farmers market

Photos via Red Stables Market on Facebook

One of the highlights of the park is visiting on a Saturday when the Red Stables Marke is on. Every weekend from 10am to 4pm in the Red Stables Courtyard opposite Olive’s Room cafe, you’ll find this great Food Market. 

The stalls sell all sorts of delicious treats and produce, including homemade chocolate, artisan cheeses, organic meat, fresh bread, toasted nuts and handmade preserves. This is one of the more popular markets in Dublin for good reason.

3. The Rose Garden

rose garden in St Anne’s Park

Photo left: Yulia Plekhanova. Photo right: Yuriy Shmidt (Shutterstock)

Added in the last couple of decades, the popular rose garden at St. Anne’s Park is worth checking out not far from where the Red Stables Courtyard and Olive’s Room Café is located. 

The roses are at their peak from June til September with the annual Rose Festival taking place in July. It’s easily one of the most beautiful parts of the park.

4. The Follies


The original estate had included a number of stone follies in the landscaped gardens. While some fell into disrepair, there are around 12 still scattered throughout the park today. You can easily explore them on the walking trails through the woodland.

Some of the most interesting follies include a Roman-style Tower on top of a hill, a Pompeian Water Temple on the duck pond which was formally a tearoom, and the Annie Lee Tower and Bridge. It’s worth spending some time finding many of these fairytale-like additions to the garden.

Things to do near St. Anne’s Park

One of the beauties of St. Anne’s Park is that it’s a short spin away from many of the best places to visit in Dublin.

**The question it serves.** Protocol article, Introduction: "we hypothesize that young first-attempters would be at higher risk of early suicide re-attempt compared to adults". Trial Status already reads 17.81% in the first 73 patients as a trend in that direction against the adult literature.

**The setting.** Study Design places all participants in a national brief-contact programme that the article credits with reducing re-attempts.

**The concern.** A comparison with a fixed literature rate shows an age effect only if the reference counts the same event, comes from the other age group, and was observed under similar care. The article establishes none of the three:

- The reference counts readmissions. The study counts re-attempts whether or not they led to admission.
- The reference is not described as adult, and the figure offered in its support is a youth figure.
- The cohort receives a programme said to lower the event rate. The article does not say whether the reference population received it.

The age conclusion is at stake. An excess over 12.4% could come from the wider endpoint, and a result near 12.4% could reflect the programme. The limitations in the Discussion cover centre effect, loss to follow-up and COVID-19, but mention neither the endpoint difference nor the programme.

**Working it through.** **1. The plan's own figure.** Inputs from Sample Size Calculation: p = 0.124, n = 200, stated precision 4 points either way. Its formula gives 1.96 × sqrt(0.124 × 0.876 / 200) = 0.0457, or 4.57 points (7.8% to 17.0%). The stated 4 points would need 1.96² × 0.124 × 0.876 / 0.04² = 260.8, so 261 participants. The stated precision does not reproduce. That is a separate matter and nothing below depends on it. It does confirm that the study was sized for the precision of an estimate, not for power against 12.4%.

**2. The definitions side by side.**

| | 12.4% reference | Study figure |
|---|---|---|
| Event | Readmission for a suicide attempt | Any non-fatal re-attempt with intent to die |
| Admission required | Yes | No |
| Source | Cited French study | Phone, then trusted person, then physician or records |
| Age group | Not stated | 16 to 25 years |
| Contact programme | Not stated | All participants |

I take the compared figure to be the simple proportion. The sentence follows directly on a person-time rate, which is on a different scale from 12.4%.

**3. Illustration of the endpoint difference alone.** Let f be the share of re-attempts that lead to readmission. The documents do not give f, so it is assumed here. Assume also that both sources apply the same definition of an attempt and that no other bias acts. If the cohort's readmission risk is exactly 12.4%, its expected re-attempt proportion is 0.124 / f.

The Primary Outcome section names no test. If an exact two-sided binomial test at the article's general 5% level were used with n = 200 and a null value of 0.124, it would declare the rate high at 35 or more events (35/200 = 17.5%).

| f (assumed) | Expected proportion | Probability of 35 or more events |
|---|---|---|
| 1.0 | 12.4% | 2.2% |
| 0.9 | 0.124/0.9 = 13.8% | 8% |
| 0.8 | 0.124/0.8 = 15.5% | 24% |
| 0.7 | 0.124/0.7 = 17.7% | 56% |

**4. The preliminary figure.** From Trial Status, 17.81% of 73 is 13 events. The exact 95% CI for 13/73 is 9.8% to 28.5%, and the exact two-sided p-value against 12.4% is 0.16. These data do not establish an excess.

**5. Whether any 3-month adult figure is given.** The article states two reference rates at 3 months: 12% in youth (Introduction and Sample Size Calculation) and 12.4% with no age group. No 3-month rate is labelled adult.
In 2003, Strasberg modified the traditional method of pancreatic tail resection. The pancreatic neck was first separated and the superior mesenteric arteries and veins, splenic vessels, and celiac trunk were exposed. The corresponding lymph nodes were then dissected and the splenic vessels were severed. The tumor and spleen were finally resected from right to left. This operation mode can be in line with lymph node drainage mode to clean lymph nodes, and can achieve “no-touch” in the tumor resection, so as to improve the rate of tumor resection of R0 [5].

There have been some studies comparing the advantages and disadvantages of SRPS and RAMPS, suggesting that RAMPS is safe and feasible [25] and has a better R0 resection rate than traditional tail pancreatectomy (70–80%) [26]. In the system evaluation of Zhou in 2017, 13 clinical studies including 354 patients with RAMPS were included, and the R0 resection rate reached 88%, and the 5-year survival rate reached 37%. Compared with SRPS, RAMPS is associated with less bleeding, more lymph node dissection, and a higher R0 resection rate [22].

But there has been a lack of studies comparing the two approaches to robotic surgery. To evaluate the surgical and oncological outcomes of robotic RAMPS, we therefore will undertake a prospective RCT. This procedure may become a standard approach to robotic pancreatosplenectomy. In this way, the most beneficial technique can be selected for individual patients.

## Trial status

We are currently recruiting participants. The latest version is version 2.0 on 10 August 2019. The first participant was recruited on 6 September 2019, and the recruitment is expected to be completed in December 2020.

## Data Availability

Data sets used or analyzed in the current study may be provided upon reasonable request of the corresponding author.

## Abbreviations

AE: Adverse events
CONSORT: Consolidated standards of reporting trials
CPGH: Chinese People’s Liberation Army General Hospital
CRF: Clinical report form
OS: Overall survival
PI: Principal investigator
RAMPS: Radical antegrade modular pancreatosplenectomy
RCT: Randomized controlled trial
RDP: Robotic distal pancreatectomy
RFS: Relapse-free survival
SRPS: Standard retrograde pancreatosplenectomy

Below, you’ll find a handful of things to see and do a stone’s throw from the park (plus places to eat and where to grab a post-adventure pint!).

1. Dollymount Strand (10-minute drive)

Dollymount beach

Photos via Shutterstock

Dollymount Strand is just across from the park on Bull Island and is a great place to go for another long walk. The 5km long beach stretches the full length of the island and is popular amongst locals for being one of the closest beaches to Dublin city centre. 

2. Bull Island (8-minute drive)

Bull island walk

Photo by Dawid K Photography (Shutterstock)

Bull Island is a long skinny stretch of land in Dublin Bay. It’s just 5km long and 800m wide and sits across from St. Anne’s Park. It’s a paradise for nature lovers, with plenty of birdwatching to do and walking along the long strand facing out to sea. 

3. Howth (20-minute drive)

howth pubs guide

Photo by Gabriela Insuratelu (Shutterstock)

On the northern side of Dublin Bay, Howth is a beautiful village on Howth Head just not far from St. Anne’s Park. There are plenty of things to do there to keep you busy for a day, including the 15th-century Howth Castle, 19th-century Martello Tower and the stunning Howth Cliff Walk

4. Food in Clontarf

food nearby

Photos via Bay Restaurant on Facebook

The suburb of Clontarf is located to the south of St. Anne’s Park and is the perfect place to grab some lunch or dinner after a walk around the gardens. See our guide to the best restaurants in Clontarf for places to eat. 

FAQs about visiting St. Anne‘s in Dublin

We’ve had a lot of questions over the years asking about everything from what’s on in St. Anne’s Park to where to visit nearby.

In the section below, we’ve popped in the most FAQs that we’ve received. If you have a question that we haven’t tackled, ask away in the comments section below.

Where’s the most hassle-free place to park near St. Anne’s?

If you scroll back to the top of this guide, you’ll find a parking area near St. Gabriel’s Church. It’s never busy here and it’s a short walk away.

How long is the St. Anne’s walk?

The walks is around 6km long and it can take 1 to 1.5 hours to complete it in total, depending on pace (it’s a leisurely stroll).